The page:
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Will The First Presidential Debate Shake Up The Race?

Welcome to a special edition of FiveThirtyEight’s politics chat. The transcript below has been lightly edited.

sarah (Sarah Frostenson, politics editor): We’ve been saying for a while now that we’re in the thick of the presidential election, and it’s true, we are! We’ve just a little over a month now to go, and people are already busy casting ballots.

Today, though, marks Americans’ first real opportunity to see President Trump and Joe Biden go head-to-head in the first of three scheduled presidential debates. The candidates are expected to stick to six topics:

  • The Trump and Biden Records
  • The Supreme Court
  • COVID-19
  • The Economy
  • Race and Violence in Our Cities
  • The Integrity of the Election

The reality going into tonight is this: Donald Trump is fairly far behind Joe Biden in the polls, and has been for a while now. According to our forecast, he still has a very real chance of winning, but he is the underdog.

So let’s start there. Given that Biden is ahead (and has been all cycle), does he have more to lose tonight? Or no, Sarah, I disagree.

nrakich (Nathaniel Rakich, elections analyst): Yeah, Sarah, I think that’s right. We shouldn’t overthink this: As long as everything stays the way it’s been going, that’s good for Biden. The debates, though, represent a chance for the status quo to be disrupted.

Now, I know that we’ve written in the past that the first debate typically helps the challenger — in this case, Biden.

But I’m not sure the ingredients are there for that this year.

sarah: Say more about that. Why not? Because Biden already has such a sizable lead nationally?

nrakich: For one thing, there are very few undecided voters this year. For another, I don’t think Trump has some aura of incumbency around him — he’s pretty unpopular.

Not to mention, both Democrats and Republicans are solidly behind their candidate this year, so there’s less room for party members to “come home” to the base.

I’ll also point out that the first debate in 2016 actually seemed to help Hillary Clinton (who was a member of the incumbent party). Clinton led in our national polling average by 1.4 points on the day of the first debate; a week later, her lead was up to 3.7 points.

So I’m not convinced that the “the challenger usually benefits” thing is an ironclad rule so much as it is just happenstance.

natesilver (Nate Silver, editor in chief): I might point out that Clinton wasn’t actually the challenger in 2016. There was no incumbent, although she was sort of a quasi-incumbent.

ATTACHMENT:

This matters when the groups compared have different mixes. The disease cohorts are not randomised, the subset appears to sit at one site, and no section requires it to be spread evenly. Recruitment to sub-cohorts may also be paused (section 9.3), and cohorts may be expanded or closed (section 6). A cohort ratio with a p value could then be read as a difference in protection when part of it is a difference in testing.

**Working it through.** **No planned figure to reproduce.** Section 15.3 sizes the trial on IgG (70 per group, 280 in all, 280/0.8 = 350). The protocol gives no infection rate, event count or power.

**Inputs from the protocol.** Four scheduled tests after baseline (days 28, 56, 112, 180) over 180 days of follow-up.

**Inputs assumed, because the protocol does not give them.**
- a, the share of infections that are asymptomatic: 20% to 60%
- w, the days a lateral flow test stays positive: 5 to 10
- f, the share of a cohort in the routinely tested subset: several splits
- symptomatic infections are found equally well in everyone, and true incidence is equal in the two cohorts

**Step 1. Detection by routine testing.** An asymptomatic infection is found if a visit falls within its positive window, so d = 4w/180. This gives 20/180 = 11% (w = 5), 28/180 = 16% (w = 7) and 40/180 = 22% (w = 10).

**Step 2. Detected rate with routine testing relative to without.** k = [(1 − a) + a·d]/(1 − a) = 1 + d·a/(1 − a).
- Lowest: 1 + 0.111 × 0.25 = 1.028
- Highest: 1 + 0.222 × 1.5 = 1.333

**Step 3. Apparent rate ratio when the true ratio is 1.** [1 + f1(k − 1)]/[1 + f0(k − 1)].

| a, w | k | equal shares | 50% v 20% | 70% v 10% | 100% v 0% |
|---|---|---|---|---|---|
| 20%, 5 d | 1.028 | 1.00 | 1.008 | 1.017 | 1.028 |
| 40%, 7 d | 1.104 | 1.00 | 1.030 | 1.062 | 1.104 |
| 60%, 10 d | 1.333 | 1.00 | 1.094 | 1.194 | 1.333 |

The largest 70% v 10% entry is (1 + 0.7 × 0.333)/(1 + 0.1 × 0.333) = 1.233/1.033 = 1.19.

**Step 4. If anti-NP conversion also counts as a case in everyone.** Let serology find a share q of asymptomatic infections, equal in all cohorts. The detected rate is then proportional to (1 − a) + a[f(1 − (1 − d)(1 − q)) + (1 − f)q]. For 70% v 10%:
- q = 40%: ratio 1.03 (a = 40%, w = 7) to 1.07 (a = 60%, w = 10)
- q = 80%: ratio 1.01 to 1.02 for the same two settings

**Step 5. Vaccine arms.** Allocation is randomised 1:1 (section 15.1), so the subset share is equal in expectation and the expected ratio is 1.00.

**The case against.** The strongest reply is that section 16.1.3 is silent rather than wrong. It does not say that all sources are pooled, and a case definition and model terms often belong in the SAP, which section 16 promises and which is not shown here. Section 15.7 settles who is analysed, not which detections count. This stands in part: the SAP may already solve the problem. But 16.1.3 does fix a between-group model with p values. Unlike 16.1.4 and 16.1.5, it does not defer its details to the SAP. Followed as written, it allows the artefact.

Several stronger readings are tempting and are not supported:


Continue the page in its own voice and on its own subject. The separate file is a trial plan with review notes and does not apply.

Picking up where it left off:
sarah: What does a situation in which Biden actually loses some standing tonight look like, you think?

perry (Perry Bacon Jr., senior writer): The idea that Biden has the most to lose because he is ahead seems correct to me. I honestly think the worse thing for Biden is if he forgets something like when Rick Perry famously forgot about the federal agencies he was proposing to eliminate in a debate in the 2012 cycle.

One of the Trump team’s biggest arguments is that Biden is too old to be president, and kind of out of it mentally. So a major gaffe that is not really about policy and is easy for the media to cover that could be replayed in a way that might reach undecided voters, who are surely not watching this debate in full, would help Trump.

natesilver: Yeah. They’re setting expectations pretty low for Biden. On the other hand, if there are verbal gaffes — and those are fairly common from Biden — they’re priming folks to give it a lot of attention.

nrakich: Yeah, I agree with all that. I’d also say that Trump could help his cause by appearing prepared and shooting from the hip less than he usually does. Beyond that, if he can center the debate on typical Democratic-Republican partisan issues (rather than, say, the coronavirus, which Americans say 56 percent to 40 percent that he has mishandled), that might cause some reversion to the mean.

sarah: Yeah, this kind of segues into what are the respective candidates’ liabilities? Biden’s is that he’s not that great of a debater, right? That he makes some verbal gaffes, which support this idea that the Trump campaign has leaned into: He’s too old to be president. But doesn’t Trump have a lot of liabilities, too? Especially when you consider some of the risks he takes by not always playing by the book?

natesilver: What are the odds that Trump seems well prepared? He seems to think an off-the-cuff style works for him, but it’s not clear that he’s right.

nrakich: Biden had a few poor moments in the Democratic primary debates, although they obviously didn’t hurt him that much. I’d also point out that Biden kinda has a track record of shifting into a higher gear when the stakes are higher. For instance, his best primary debates were the ones before Nevada and South Carolina, when his candidacy was hanging by a thread, and he did very well in the 2008 and 2012 vice presidential debates, too.

In addition, Biden’s worst moments in the primary debates tended to happen at the end of a two- or three-hour debate. The fact then that tonight’s debate will last only 90 minutes could be good for him.

sarah: One thing I thought was interesting in that article Nathaniel was citing earlier is that regardless of who benefits from tonight, it really is the first debate that can shake up the race the most.

Polls don’t move that much after the first debate
Incumbent Party Average Polling Lead
Year Post-First Debate End of Campaign Absolute Difference
1976 -3.0 -1.3 1.7
1980 -1.4 -3.8 2.4
1984 +17.0 +17.7 0.7
1988 +5.2 +9.0 3.8
1992 -13.5 -8.2 5.3
1996 +15.1 +12.1 3.0
2000 -1.5 -2.1 0.6
2004 +2.4 +1.0 1.4
2008 -6.0 -7.4 1.4
2012 +0.1 +1.5 1.4
Average 2.2

Sources: National Council On Public Polling, HuffPost Pollster

Do we think that’s still the case?

I ask, as we kind of didn’t see a convention bounce this year with everything going on, right?

natesilver: I think it makes sense to expect the first debate to be the most important one. It’s more of a novelty to see the candidates together on stage for the first time. And expectations tend to be better calibrated once the first debate has taken place.

Now, I would say that both Biden and Trump are relatively uneven debaters, so maybe the first debate won’t be as predictive of the remaining debates as normal.

nrakich: Yeah, the convention bounces were minimal, if they happened at all. That’s actually an interesting question: Is there a correlation between the size of the convention bounce and the size of any debate bounces?

I’d expect that the same reason we barely saw a convention bounce this year (high polarization) also makes it less likely that we’ll see a debate bounce.

Nate, maybe you’ve studied that?